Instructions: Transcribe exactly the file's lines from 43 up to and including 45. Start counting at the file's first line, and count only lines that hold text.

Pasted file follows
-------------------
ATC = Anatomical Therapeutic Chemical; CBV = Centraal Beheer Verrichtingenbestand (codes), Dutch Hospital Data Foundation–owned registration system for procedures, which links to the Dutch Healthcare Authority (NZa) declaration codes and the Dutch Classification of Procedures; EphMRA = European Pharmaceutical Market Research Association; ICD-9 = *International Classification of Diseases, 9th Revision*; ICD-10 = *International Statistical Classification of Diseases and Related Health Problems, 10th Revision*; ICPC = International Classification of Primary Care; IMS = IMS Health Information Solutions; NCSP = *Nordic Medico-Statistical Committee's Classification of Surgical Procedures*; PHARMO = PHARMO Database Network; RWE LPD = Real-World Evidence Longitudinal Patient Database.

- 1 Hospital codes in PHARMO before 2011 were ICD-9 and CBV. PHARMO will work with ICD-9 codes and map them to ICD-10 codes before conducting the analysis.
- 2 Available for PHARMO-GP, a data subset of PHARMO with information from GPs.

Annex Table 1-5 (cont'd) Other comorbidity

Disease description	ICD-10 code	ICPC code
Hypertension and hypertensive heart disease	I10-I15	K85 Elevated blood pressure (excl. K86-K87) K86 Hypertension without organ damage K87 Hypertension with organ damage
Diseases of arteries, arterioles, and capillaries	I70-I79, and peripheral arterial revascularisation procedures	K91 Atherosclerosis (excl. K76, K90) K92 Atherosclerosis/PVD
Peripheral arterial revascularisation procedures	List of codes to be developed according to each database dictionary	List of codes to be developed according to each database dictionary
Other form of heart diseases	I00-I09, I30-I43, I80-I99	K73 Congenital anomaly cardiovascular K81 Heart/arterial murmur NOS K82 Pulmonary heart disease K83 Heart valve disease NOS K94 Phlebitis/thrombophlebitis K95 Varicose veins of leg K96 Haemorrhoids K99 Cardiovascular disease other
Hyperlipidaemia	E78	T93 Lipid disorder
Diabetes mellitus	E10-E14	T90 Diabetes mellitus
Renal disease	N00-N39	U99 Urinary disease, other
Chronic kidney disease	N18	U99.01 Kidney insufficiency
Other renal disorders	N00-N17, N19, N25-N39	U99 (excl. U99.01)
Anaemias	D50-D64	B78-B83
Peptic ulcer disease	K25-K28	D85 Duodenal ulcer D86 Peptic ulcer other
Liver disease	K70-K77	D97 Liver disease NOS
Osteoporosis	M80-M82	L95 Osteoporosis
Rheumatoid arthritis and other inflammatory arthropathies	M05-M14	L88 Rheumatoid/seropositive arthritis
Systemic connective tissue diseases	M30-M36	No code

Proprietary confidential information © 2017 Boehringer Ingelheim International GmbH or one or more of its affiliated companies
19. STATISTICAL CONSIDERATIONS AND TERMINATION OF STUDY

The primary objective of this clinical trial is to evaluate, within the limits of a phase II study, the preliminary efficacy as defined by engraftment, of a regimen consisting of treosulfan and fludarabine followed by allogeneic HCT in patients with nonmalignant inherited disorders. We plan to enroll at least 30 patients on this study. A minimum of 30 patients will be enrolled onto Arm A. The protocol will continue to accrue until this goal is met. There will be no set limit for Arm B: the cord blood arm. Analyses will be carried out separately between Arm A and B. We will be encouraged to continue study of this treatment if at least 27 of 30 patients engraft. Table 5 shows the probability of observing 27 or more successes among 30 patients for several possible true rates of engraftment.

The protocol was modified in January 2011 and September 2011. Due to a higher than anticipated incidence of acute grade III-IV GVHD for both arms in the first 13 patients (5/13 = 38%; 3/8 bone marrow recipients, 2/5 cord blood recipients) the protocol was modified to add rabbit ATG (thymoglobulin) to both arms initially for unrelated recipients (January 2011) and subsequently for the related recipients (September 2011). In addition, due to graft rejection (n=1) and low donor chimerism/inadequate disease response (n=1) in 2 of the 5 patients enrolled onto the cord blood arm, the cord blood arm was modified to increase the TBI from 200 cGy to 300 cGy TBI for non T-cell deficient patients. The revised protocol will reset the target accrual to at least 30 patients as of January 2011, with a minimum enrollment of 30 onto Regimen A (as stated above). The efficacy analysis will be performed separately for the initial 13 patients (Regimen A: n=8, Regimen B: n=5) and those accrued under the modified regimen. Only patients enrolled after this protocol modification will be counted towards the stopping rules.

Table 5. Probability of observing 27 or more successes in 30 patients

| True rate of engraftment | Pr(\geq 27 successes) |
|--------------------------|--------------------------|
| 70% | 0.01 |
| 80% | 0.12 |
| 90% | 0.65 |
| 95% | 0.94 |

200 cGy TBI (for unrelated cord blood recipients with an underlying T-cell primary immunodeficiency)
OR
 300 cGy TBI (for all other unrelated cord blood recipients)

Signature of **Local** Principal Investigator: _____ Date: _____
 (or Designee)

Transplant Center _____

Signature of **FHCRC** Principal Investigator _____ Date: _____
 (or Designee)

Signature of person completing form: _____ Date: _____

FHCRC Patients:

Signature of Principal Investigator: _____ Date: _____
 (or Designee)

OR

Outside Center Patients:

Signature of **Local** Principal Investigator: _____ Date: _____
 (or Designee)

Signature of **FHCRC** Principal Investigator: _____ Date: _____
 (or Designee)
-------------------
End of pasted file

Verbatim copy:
 (or Designee)

OR

Outside Center Patients: